Thursday, November 09, 2006
Online gamblers miffed at recent federal legislation that seeks to block Internet gambling were cheering after Representative Jim Leach, R-Iowa, the sponsor of the anti-gaming legislation, was defeated in this week's election.
'A victory for Internet gambling as Jim Leach gets voted out,' crowed Gambling911, a pro-gambling Web site, for instance.
Leach had served for 30 years as a congressman from Iowa. He was narrowly defeated by Dave Loebsack, the Democratic Party challenger. Leach was the sponsor of HR 4411, the bill that stops U.S. banks and credit card companies from accepting payments for online gambling.
'A lot of poker fans were lobbying against Leach,' said former New Jersey gaming regulator Frank Catania. 'Poker players have been organizing. They could eventually be a (lobbying) group like the Sierra Club.'
Monday, November 06, 2006
In the current issue of Newsweek, Sam Harris makes the case that faith is dangerous. Here's his concluding paragraph.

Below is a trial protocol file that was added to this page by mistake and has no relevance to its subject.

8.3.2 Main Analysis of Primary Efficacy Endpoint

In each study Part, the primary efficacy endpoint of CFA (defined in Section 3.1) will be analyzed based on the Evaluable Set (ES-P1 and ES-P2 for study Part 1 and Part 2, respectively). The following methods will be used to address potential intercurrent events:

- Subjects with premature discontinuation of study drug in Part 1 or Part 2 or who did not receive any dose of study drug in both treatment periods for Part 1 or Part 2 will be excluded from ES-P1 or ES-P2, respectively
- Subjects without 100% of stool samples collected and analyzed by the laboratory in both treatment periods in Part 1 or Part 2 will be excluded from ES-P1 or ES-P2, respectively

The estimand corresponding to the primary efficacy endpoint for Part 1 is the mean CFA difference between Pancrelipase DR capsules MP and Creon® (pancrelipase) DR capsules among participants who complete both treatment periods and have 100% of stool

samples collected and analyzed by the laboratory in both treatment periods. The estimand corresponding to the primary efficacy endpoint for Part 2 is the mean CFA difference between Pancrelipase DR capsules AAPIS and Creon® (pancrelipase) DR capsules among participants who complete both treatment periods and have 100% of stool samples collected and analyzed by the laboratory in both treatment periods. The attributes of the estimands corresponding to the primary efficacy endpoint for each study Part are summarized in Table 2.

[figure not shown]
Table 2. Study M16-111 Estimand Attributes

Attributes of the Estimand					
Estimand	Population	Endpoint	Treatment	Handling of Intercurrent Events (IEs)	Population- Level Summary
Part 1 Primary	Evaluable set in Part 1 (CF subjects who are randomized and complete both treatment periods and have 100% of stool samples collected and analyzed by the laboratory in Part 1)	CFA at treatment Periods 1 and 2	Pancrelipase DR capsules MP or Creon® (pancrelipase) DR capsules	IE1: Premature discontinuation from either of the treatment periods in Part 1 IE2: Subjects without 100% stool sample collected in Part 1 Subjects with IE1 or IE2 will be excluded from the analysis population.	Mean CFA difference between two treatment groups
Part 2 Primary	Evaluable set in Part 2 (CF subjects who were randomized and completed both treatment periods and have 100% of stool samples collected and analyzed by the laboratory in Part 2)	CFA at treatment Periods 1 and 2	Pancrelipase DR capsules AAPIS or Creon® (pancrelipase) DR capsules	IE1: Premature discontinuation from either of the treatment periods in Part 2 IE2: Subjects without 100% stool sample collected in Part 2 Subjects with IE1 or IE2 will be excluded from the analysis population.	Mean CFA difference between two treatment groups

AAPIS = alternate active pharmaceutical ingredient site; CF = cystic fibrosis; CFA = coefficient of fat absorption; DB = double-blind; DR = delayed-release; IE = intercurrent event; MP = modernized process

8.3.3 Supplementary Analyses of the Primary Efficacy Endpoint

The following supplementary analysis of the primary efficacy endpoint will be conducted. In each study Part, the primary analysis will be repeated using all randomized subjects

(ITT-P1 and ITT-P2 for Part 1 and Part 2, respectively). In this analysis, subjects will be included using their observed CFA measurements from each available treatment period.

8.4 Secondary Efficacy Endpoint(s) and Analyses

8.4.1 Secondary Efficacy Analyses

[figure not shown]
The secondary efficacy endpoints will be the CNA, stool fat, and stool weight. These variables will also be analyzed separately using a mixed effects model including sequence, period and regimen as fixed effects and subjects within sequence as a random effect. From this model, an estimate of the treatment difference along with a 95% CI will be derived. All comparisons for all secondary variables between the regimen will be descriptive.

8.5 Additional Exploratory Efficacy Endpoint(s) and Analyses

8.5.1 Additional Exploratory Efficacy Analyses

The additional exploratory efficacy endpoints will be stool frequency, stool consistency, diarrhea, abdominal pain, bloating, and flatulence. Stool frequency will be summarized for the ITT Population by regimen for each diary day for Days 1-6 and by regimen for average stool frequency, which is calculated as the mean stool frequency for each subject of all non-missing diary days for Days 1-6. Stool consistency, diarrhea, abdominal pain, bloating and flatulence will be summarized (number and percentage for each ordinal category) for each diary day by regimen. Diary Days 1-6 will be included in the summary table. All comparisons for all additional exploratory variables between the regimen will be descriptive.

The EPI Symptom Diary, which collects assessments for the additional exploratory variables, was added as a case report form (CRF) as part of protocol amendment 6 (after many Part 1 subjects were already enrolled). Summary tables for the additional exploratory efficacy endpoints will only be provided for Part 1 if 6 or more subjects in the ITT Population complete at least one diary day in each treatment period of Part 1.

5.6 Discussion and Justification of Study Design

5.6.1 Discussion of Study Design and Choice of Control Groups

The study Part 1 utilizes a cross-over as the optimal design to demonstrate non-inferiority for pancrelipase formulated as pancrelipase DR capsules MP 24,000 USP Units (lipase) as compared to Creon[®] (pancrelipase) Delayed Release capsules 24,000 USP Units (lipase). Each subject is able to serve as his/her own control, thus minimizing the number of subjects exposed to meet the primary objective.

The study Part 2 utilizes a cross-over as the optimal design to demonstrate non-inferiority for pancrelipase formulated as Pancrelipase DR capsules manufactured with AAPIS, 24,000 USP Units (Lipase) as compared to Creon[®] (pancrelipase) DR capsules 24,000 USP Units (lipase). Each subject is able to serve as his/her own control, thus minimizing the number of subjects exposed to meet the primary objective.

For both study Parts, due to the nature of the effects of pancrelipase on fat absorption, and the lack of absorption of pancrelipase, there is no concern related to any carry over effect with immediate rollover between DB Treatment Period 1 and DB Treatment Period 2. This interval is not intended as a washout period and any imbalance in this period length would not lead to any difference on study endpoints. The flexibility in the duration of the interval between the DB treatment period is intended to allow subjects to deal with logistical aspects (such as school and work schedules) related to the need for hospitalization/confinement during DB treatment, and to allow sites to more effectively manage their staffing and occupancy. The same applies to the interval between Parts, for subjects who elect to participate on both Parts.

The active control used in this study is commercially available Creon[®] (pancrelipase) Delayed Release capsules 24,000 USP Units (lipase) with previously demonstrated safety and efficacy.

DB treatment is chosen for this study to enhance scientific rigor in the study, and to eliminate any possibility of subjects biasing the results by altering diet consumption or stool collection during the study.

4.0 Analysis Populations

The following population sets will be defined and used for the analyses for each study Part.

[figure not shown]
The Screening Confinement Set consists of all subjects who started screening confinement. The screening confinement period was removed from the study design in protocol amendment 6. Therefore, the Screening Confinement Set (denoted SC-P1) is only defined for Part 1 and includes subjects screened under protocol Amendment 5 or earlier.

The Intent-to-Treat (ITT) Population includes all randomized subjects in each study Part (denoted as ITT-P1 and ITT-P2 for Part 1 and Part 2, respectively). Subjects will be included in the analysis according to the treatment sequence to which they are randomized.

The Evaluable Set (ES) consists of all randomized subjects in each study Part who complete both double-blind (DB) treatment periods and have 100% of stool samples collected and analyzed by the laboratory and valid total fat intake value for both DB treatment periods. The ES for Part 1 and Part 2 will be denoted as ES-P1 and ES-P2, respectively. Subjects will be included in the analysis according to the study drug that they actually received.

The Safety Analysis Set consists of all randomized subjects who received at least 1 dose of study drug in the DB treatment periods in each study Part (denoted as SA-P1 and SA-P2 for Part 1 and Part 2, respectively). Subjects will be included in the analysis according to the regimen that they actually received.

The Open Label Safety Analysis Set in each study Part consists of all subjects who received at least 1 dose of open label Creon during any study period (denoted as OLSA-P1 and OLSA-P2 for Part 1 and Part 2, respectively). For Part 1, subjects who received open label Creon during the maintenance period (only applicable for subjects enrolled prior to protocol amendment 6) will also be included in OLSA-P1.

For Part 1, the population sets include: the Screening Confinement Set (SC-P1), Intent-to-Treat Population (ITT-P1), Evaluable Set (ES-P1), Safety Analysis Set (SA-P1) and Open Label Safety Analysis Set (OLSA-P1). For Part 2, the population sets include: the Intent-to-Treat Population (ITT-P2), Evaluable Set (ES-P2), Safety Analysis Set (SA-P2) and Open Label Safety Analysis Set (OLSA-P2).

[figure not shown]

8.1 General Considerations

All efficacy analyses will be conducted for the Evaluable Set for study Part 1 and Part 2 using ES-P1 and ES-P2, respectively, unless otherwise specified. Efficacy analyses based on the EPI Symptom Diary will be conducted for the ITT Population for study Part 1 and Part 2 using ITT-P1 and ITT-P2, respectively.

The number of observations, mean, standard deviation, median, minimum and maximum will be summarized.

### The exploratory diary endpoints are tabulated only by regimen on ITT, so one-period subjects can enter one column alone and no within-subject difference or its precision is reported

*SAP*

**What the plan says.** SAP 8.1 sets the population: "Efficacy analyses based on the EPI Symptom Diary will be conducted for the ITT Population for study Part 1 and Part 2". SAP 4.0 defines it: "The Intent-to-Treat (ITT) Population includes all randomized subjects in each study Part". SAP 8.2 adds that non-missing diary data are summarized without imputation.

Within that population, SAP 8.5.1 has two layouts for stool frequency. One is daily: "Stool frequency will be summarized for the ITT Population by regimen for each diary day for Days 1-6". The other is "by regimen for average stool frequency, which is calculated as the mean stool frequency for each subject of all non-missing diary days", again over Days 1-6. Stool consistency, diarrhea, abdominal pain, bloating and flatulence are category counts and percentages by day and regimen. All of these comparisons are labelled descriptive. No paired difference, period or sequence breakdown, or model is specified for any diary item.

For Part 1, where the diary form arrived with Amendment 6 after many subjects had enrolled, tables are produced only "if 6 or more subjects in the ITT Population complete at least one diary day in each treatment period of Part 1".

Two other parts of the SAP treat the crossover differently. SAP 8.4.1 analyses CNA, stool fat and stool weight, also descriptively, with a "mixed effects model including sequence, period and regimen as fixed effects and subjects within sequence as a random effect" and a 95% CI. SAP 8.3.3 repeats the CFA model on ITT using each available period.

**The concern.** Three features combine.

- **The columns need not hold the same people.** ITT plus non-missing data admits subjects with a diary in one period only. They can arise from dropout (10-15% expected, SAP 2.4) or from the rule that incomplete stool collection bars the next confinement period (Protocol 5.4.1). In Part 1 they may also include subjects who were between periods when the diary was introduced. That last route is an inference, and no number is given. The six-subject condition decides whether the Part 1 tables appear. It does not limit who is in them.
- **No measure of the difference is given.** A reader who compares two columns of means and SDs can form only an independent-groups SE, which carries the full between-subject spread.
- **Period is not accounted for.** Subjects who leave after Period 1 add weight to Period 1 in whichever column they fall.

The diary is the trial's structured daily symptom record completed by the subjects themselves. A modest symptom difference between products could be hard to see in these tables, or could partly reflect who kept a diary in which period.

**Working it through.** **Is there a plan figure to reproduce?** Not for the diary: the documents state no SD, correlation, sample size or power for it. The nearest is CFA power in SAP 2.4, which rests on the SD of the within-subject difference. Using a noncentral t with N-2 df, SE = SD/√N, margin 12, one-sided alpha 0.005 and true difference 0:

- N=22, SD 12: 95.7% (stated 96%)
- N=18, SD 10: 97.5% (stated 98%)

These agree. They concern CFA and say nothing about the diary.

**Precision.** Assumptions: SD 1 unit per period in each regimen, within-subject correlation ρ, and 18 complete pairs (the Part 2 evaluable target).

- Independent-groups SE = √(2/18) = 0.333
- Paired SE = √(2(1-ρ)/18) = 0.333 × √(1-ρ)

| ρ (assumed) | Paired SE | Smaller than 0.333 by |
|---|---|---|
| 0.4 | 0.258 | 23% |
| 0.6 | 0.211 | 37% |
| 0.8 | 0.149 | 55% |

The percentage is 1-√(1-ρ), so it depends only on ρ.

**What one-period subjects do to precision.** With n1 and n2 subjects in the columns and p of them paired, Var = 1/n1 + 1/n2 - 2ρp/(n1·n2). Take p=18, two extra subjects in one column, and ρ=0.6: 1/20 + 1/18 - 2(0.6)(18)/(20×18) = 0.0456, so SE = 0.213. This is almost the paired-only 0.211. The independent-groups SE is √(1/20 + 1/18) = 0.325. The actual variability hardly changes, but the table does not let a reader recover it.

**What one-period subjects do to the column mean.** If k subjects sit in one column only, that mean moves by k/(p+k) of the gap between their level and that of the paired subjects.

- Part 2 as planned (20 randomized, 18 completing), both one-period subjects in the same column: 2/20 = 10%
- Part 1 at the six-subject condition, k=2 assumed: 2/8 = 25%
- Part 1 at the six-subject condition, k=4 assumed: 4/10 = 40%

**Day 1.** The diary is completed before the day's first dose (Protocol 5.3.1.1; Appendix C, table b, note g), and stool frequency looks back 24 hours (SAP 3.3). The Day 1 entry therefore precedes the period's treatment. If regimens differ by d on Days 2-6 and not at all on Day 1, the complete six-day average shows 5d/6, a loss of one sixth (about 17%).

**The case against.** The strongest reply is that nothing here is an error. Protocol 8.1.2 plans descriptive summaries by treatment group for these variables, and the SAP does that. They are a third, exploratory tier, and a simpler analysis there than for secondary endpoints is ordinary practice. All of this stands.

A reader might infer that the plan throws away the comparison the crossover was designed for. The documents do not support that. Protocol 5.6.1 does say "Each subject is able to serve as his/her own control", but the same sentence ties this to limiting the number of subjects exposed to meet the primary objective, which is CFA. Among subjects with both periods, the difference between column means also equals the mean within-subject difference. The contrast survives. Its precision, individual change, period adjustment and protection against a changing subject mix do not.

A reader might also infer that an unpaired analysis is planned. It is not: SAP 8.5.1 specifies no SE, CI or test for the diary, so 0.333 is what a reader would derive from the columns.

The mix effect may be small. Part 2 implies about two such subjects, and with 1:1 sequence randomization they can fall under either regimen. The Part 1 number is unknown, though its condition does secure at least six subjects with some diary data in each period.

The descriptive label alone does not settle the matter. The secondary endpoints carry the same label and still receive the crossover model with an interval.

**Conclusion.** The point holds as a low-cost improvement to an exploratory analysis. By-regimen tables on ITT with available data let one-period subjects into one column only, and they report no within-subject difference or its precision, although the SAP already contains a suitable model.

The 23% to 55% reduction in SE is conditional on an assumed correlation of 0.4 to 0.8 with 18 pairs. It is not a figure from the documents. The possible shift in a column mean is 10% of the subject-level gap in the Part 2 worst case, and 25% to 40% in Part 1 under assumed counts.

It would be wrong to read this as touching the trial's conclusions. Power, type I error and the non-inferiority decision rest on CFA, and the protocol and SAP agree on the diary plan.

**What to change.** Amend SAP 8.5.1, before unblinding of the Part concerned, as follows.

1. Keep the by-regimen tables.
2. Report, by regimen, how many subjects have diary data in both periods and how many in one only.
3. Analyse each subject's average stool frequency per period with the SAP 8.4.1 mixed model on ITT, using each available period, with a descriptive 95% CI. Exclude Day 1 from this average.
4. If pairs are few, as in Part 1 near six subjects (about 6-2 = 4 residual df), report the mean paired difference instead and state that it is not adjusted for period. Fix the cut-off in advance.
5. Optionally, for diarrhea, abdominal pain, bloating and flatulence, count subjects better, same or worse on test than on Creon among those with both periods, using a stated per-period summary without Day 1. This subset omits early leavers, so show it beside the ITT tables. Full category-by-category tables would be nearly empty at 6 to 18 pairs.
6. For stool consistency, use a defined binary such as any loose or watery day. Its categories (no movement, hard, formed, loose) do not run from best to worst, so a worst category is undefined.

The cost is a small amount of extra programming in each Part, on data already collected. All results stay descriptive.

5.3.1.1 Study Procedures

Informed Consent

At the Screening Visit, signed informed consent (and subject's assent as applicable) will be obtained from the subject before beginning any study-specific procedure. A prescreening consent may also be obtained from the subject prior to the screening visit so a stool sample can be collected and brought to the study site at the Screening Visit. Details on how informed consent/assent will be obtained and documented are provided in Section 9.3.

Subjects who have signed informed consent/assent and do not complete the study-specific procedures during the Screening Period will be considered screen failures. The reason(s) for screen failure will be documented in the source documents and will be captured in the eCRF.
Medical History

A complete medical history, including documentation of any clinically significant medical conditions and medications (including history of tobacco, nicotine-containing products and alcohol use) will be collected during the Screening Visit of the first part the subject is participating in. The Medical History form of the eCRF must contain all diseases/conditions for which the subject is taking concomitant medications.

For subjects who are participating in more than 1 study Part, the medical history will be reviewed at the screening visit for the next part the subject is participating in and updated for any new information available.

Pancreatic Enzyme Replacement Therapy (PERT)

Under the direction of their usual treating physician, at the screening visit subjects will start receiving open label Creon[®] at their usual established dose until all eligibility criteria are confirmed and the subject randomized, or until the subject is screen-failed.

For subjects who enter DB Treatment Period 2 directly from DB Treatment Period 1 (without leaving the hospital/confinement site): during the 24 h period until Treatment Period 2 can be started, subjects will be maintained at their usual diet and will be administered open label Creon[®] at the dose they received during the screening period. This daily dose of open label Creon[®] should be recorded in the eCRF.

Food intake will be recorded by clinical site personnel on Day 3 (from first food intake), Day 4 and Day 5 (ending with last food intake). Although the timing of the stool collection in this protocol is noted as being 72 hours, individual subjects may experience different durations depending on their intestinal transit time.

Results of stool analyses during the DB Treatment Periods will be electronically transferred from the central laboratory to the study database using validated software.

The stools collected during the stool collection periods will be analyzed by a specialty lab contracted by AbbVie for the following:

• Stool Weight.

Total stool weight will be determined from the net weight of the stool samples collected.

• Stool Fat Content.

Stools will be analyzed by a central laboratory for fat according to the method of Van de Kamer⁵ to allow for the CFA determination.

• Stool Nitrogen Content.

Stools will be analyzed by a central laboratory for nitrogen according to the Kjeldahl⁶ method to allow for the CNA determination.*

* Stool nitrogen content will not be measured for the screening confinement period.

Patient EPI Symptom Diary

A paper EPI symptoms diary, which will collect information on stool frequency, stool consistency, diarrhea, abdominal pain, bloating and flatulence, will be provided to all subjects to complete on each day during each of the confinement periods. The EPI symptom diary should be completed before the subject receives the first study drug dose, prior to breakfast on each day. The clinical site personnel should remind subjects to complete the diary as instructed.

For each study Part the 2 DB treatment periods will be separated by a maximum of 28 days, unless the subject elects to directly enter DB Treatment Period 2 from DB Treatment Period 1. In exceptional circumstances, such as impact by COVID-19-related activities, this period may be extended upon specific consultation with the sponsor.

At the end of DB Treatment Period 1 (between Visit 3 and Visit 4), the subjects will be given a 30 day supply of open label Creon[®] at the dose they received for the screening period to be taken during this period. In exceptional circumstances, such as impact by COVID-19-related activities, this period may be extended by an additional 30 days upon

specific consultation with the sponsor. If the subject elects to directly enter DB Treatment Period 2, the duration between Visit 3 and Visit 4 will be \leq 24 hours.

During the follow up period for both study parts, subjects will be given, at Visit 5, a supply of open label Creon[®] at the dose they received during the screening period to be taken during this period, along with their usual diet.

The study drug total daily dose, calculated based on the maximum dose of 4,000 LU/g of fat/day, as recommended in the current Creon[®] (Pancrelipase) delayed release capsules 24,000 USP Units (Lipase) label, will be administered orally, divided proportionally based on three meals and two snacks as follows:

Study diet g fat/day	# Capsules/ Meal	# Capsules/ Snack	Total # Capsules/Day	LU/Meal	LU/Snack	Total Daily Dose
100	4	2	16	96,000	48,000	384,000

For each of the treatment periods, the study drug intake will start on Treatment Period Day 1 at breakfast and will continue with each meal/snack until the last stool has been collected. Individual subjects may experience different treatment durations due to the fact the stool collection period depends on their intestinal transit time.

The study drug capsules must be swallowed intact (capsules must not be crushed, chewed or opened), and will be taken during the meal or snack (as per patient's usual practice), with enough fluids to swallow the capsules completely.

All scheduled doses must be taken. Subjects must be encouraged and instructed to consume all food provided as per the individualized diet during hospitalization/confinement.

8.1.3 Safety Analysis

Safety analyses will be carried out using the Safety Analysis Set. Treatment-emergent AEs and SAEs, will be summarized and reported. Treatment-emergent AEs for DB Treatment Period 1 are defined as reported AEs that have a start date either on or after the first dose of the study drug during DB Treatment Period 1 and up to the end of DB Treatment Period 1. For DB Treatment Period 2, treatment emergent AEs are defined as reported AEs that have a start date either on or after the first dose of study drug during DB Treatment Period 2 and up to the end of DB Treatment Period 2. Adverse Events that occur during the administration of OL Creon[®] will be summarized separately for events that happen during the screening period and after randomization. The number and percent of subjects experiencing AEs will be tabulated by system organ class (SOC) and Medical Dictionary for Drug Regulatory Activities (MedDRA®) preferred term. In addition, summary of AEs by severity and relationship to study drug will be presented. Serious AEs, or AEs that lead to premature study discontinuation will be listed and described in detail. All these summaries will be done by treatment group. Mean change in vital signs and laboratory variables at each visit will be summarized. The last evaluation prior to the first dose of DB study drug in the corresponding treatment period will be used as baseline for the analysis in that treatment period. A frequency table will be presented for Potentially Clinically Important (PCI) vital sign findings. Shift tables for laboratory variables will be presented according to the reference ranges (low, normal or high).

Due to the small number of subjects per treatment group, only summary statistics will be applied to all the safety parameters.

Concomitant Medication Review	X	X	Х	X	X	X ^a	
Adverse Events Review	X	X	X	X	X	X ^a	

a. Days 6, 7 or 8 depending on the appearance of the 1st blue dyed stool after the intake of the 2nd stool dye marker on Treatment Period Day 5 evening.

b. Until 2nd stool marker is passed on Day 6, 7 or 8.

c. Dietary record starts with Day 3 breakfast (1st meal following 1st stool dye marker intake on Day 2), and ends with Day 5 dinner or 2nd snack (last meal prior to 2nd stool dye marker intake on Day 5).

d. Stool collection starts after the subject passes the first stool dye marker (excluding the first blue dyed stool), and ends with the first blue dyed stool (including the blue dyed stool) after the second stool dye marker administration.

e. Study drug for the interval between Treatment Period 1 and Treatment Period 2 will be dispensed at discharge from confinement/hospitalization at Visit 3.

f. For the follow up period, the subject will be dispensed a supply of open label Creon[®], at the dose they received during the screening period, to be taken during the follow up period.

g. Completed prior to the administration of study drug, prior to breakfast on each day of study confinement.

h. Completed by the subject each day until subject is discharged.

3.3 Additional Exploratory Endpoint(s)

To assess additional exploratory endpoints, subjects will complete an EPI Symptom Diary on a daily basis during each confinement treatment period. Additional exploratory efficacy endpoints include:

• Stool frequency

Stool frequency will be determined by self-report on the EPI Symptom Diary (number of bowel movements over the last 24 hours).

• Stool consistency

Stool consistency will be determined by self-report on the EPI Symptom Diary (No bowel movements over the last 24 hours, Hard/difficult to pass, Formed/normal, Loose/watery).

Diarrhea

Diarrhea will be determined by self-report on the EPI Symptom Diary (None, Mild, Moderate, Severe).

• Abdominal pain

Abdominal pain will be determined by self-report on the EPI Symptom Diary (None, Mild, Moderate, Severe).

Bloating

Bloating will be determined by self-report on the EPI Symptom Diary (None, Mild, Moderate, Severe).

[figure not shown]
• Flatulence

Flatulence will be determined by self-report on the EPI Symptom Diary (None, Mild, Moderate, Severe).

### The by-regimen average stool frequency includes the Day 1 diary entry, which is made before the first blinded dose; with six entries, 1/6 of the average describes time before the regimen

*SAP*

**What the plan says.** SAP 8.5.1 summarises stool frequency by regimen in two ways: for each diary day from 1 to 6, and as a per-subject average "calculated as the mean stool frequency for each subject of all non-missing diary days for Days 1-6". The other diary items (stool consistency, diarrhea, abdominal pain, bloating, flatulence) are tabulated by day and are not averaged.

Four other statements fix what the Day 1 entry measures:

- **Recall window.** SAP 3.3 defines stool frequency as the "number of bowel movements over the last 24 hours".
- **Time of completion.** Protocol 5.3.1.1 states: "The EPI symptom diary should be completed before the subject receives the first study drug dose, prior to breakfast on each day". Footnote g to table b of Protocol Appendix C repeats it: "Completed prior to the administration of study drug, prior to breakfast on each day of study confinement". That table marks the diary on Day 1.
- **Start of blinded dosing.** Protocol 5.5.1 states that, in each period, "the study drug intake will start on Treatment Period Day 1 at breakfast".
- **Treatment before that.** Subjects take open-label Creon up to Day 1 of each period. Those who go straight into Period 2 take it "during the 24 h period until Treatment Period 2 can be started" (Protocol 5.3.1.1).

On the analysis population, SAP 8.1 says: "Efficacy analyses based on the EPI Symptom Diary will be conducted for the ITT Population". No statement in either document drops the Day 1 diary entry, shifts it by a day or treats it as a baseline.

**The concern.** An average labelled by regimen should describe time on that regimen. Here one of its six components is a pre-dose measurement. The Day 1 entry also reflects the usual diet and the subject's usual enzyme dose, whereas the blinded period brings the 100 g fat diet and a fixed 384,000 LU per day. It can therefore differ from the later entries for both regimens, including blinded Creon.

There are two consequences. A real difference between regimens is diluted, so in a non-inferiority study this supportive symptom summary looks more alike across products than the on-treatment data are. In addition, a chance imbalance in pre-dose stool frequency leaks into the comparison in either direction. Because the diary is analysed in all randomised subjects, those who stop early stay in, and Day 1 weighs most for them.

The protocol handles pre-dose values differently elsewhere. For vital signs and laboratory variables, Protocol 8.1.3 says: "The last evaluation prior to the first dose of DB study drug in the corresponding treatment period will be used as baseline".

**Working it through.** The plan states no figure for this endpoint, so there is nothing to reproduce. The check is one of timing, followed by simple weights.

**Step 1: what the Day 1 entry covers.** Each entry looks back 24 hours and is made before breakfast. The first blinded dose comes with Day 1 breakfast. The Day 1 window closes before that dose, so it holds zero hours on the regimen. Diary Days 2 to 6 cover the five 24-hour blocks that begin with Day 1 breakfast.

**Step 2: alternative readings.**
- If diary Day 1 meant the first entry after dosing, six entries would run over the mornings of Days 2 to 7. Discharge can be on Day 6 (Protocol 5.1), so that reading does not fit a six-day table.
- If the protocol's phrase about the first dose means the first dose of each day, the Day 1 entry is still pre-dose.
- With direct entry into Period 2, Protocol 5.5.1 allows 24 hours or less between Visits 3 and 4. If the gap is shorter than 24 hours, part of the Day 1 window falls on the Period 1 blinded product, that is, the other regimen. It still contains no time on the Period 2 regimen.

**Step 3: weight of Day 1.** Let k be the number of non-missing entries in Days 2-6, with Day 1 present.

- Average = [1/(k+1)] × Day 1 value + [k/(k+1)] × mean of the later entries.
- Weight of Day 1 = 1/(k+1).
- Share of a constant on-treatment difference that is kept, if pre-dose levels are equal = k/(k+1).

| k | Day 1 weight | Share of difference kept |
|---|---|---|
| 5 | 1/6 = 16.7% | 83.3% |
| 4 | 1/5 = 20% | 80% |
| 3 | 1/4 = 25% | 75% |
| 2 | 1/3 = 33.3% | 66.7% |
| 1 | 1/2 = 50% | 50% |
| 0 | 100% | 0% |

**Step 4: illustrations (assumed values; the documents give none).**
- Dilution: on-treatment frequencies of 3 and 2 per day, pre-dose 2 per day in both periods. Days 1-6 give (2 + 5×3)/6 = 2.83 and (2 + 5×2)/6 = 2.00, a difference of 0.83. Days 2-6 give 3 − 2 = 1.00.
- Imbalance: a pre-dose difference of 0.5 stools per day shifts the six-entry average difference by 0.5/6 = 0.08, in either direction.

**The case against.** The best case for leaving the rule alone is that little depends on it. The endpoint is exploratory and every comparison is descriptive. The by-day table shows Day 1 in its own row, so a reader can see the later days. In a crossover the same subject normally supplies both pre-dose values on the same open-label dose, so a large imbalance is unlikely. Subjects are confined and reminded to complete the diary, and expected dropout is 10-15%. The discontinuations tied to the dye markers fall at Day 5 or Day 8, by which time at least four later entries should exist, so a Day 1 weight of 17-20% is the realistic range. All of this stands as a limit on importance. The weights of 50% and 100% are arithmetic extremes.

Religion is the one area of our discourse in which people are systematically protected from the demand to give good evidence and valid arguments in defense of their strongly held beliefs. [Emphasis added.] And yet these beliefs regularly determine what they live for, what they will die for and—all too often—what they will kill for. Consequently, we are living in a world in which millions of grown men and women can rationalize the violent sacrifice of their own children by recourse to fairy tales. We are living in a world in which millions of Muslims believe that there is nothing better than to be killed in defense of Islam. We are living in a world in which millions of Christians hope to soon be raptured into the stratosphere by Jesus so that they can safely enjoy a sacred genocide that will inaugurate the end of human history. In a world brimming with increasingly destructive technology, our infatuation with religious myths now poses a tremendous danger. And it is not a danger for which more religious faith is a remedy.